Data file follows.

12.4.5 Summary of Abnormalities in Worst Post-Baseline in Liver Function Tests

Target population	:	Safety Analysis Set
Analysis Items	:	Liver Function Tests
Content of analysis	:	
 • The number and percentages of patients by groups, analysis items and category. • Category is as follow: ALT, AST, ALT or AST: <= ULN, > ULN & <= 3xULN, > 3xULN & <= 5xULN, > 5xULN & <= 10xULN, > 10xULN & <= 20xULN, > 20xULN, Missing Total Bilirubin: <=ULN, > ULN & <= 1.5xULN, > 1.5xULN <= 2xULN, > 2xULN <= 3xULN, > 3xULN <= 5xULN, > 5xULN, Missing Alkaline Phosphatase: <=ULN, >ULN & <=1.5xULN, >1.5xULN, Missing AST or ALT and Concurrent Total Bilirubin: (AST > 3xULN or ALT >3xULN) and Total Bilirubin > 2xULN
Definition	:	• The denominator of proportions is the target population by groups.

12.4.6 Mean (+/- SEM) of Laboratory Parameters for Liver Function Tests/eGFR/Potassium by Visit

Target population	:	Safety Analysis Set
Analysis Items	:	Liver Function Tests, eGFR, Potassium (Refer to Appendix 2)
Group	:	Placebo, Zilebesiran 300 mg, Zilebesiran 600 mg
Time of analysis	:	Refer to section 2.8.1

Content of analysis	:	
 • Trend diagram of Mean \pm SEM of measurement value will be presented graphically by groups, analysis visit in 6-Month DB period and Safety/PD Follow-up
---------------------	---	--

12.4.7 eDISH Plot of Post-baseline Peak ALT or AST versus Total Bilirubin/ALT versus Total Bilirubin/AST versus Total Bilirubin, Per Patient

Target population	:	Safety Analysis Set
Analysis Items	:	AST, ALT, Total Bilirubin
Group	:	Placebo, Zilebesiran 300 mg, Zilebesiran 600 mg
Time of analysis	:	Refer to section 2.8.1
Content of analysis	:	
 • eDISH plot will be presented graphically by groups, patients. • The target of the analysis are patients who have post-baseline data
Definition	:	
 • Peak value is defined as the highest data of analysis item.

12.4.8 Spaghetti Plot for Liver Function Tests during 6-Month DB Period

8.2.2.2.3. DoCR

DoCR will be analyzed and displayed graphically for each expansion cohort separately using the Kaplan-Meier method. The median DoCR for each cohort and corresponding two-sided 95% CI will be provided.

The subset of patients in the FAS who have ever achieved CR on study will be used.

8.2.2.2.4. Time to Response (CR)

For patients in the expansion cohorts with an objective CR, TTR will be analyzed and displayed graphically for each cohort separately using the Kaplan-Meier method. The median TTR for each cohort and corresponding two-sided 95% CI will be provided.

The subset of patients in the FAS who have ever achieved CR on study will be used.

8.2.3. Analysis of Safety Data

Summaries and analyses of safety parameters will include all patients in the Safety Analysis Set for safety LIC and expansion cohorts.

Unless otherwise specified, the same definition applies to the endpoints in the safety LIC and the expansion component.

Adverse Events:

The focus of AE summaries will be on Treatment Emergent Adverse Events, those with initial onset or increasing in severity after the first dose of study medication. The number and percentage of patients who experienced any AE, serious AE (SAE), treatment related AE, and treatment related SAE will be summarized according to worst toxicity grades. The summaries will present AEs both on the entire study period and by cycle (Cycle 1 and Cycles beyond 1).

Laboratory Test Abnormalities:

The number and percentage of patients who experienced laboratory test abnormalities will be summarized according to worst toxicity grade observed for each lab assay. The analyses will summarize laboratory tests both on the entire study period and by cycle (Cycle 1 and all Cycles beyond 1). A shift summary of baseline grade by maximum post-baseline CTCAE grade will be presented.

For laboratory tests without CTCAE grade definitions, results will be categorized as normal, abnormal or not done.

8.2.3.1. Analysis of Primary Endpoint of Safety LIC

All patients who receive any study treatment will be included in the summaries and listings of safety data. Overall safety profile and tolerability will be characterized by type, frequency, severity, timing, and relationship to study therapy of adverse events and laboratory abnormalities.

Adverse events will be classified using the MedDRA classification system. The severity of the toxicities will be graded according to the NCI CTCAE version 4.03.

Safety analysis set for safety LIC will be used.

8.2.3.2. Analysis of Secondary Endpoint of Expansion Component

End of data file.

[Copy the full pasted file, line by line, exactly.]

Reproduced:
12.4.5 Summary of Abnormalities in Worst Post-Baseline in Liver Function Tests

Target population	:	Safety Analysis Set
Analysis Items	:	Liver Function Tests
Content of analysis	:	
 • The number and percentages of patients by groups, analysis items and category. • Category is as follow: ALT, AST, ALT or AST: <= ULN, > ULN & <= 3xULN, > 3xULN & <= 5xULN, > 5xULN & <= 10xULN, > 10xULN & <= 20xULN, > 20xULN, Missing Total Bilirubin: <=ULN, > ULN & <= 1.5xULN, > 1.5xULN <= 2xULN, > 2xULN <= 3xULN, > 3xULN <= 5xULN, > 5xULN, Missing Alkaline Phosphatase: <=ULN, >ULN & <=1.5xULN, >1.5xULN, Missing AST or ALT and Concurrent Total Bilirubin: (AST > 3xULN or ALT >3xULN) and Total Bilirubin > 2xULN
Definition	:	• The denominator of proportions is the target population by groups.

12.4.6 Mean (+/- SEM) of Laboratory Parameters for Liver Function Tests/eGFR/Potassium by Visit

Target population	:	Safety Analysis Set
Analysis Items	:	Liver Function Tests, eGFR, Potassium (Refer to Appendix 2)
Group	:	Placebo, Zilebesiran 300 mg, Zilebesiran 600 mg
Time of analysis	:	Refer to section 2.8.1

Content of analysis	:	
 • Trend diagram of Mean \pm SEM of measurement value will be presented graphically by groups, analysis visit in 6-Month DB period and Safety/PD Follow-up
---------------------	---	--

12.4.7 eDISH Plot of Post-baseline Peak ALT or AST versus Total Bilirubin/ALT versus Total Bilirubin/AST versus Total Bilirubin, Per Patient

Target population	:	Safety Analysis Set
Analysis Items	:	AST, ALT, Total Bilirubin
Group	:	Placebo, Zilebesiran 300 mg, Zilebesiran 600 mg
Time of analysis	:	Refer to section 2.8.1
Content of analysis	:	
 • eDISH plot will be presented graphically by groups, patients. • The target of the analysis are patients who have post-baseline data
Definition	:	
 • Peak value is defined as the highest data of analysis item.

12.4.8 Spaghetti Plot for Liver Function Tests during 6-Month DB Period

8.2.2.2.3. DoCR

DoCR will be analyzed and displayed graphically for each expansion cohort separately using the Kaplan-Meier method. The median DoCR for each cohort and corresponding two-sided 95% CI will be provided.

The subset of patients in the FAS who have ever achieved CR on study will be used.

8.2.2.2.4. Time to Response (CR)

For patients in the expansion cohorts with an objective CR, TTR will be analyzed and displayed graphically for each cohort separately using the Kaplan-Meier method. The median TTR for each cohort and corresponding two-sided 95% CI will be provided.

The subset of patients in the FAS who have ever achieved CR on study will be used.

8.2.3. Analysis of Safety Data

Summaries and analyses of safety parameters will include all patients in the Safety Analysis Set for safety LIC and expansion cohorts.

Unless otherwise specified, the same definition applies to the endpoints in the safety LIC and the expansion component.

Adverse Events:

The focus of AE summaries will be on Treatment Emergent Adverse Events, those with initial onset or increasing in severity after the first dose of study medication. The number and percentage of patients who experienced any AE, serious AE (SAE), treatment related AE, and treatment related SAE will be summarized according to worst toxicity grades. The summaries will present AEs both on the entire study period and by cycle (Cycle 1 and Cycles beyond 1).

Laboratory Test Abnormalities:

The number and percentage of patients who experienced laboratory test abnormalities will be summarized according to worst toxicity grade observed for each lab assay. The analyses will summarize laboratory tests both on the entire study period and by cycle (Cycle 1 and all Cycles beyond 1). A shift summary of baseline grade by maximum post-baseline CTCAE grade will be presented.

For laboratory tests without CTCAE grade definitions, results will be categorized as normal, abnormal or not done.

8.2.3.1. Analysis of Primary Endpoint of Safety LIC

All patients who receive any study treatment will be included in the summaries and listings of safety data. Overall safety profile and tolerability will be characterized by type, frequency, severity, timing, and relationship to study therapy of adverse events and laboratory abnormalities.

Adverse events will be classified using the MedDRA classification system. The severity of the toxicities will be graded according to the NCI CTCAE version 4.03.

Safety analysis set for safety LIC will be used.

8.2.3.2. Analysis of Secondary Endpoint of Expansion Component